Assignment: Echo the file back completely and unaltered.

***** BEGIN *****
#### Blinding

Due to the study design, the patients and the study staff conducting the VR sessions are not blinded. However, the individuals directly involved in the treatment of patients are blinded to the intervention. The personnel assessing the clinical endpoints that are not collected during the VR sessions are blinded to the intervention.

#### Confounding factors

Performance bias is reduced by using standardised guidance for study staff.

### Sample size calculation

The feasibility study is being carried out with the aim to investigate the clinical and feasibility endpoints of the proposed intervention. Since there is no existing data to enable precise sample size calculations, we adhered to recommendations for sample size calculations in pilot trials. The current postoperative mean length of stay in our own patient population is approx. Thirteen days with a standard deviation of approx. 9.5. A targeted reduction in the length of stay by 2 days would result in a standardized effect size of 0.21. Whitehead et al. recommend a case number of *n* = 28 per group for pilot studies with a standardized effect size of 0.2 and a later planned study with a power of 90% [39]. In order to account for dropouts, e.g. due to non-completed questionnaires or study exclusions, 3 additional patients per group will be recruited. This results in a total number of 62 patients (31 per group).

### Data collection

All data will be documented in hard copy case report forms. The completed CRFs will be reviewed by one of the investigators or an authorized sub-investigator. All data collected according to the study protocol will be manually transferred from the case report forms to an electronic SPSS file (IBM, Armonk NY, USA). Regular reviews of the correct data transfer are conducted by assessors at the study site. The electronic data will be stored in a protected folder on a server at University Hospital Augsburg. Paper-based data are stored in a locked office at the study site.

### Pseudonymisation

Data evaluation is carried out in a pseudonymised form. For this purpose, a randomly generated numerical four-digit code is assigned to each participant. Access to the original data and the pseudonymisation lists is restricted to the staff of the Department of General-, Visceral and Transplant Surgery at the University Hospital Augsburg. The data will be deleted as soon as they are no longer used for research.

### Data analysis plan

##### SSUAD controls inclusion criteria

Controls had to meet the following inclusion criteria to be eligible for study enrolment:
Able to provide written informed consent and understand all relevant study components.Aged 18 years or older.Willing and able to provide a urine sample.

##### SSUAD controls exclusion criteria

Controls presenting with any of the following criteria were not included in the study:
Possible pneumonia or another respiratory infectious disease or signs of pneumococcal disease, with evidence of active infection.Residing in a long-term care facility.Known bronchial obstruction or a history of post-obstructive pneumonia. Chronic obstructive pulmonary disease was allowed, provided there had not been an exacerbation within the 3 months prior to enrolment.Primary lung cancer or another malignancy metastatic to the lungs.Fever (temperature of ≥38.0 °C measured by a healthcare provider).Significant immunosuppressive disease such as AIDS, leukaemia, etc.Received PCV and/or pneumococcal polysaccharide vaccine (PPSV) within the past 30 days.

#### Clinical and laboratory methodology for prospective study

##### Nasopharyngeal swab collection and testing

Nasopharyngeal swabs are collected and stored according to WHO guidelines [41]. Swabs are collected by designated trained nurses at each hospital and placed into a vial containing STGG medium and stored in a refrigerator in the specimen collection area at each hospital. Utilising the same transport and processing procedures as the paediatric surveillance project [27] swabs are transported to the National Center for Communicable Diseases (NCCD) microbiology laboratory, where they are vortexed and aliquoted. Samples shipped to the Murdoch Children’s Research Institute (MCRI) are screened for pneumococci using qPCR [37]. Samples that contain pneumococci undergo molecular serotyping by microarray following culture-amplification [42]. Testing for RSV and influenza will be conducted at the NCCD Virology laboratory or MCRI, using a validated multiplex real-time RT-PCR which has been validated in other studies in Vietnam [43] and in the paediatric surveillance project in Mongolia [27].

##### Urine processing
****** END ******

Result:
#### Blinding

Due to the study design, the patients and the study staff conducting the VR sessions are not blinded. However, the individuals directly involved in the treatment of patients are blinded to the intervention. The personnel assessing the clinical endpoints that are not collected during the VR sessions are blinded to the intervention.

#### Confounding factors

Performance bias is reduced by using standardised guidance for study staff.

### Sample size calculation

The feasibility study is being carried out with the aim to investigate the clinical and feasibility endpoints of the proposed intervention. Since there is no existing data to enable precise sample size calculations, we adhered to recommendations for sample size calculations in pilot trials. The current postoperative mean length of stay in our own patient population is approx. Thirteen days with a standard deviation of approx. 9.5. A targeted reduction in the length of stay by 2 days would result in a standardized effect size of 0.21. Whitehead et al. recommend a case number of *n* = 28 per group for pilot studies with a standardized effect size of 0.2 and a later planned study with a power of 90% [39]. In order to account for dropouts, e.g. due to non-completed questionnaires or study exclusions, 3 additional patients per group will be recruited. This results in a total number of 62 patients (31 per group).

### Data collection

All data will be documented in hard copy case report forms. The completed CRFs will be reviewed by one of the investigators or an authorized sub-investigator. All data collected according to the study protocol will be manually transferred from the case report forms to an electronic SPSS file (IBM, Armonk NY, USA). Regular reviews of the correct data transfer are conducted by assessors at the study site. The electronic data will be stored in a protected folder on a server at University Hospital Augsburg. Paper-based data are stored in a locked office at the study site.

### Pseudonymisation

Data evaluation is carried out in a pseudonymised form. For this purpose, a randomly generated numerical four-digit code is assigned to each participant. Access to the original data and the pseudonymisation lists is restricted to the staff of the Department of General-, Visceral and Transplant Surgery at the University Hospital Augsburg. The data will be deleted as soon as they are no longer used for research.

### Data analysis plan

##### SSUAD controls inclusion criteria

Controls had to meet the following inclusion criteria to be eligible for study enrolment:
Able to provide written informed consent and understand all relevant study components.Aged 18 years or older.Willing and able to provide a urine sample.

##### SSUAD controls exclusion criteria

Controls presenting with any of the following criteria were not included in the study:
Possible pneumonia or another respiratory infectious disease or signs of pneumococcal disease, with evidence of active infection.Residing in a long-term care facility.Known bronchial obstruction or a history of post-obstructive pneumonia. Chronic obstructive pulmonary disease was allowed, provided there had not been an exacerbation within the 3 months prior to enrolment.Primary lung cancer or another malignancy metastatic to the lungs.Fever (temperature of ≥38.0 °C measured by a healthcare provider).Significant immunosuppressive disease such as AIDS, leukaemia, etc.Received PCV and/or pneumococcal polysaccharide vaccine (PPSV) within the past 30 days.

#### Clinical and laboratory methodology for prospective study

##### Nasopharyngeal swab collection and testing

Nasopharyngeal swabs are collected and stored according to WHO guidelines [41]. Swabs are collected by designated trained nurses at each hospital and placed into a vial containing STGG medium and stored in a refrigerator in the specimen collection area at each hospital. Utilising the same transport and processing procedures as the paediatric surveillance project [27] swabs are transported to the National Center for Communicable Diseases (NCCD) microbiology laboratory, where they are vortexed and aliquoted. Samples shipped to the Murdoch Children’s Research Institute (MCRI) are screened for pneumococci using qPCR [37]. Samples that contain pneumococci undergo molecular serotyping by microarray following culture-amplification [42]. Testing for RSV and influenza will be conducted at the NCCD Virology laboratory or MCRI, using a validated multiplex real-time RT-PCR which has been validated in other studies in Vietnam [43] and in the paediatric surveillance project in Mongolia [27].

##### Urine processing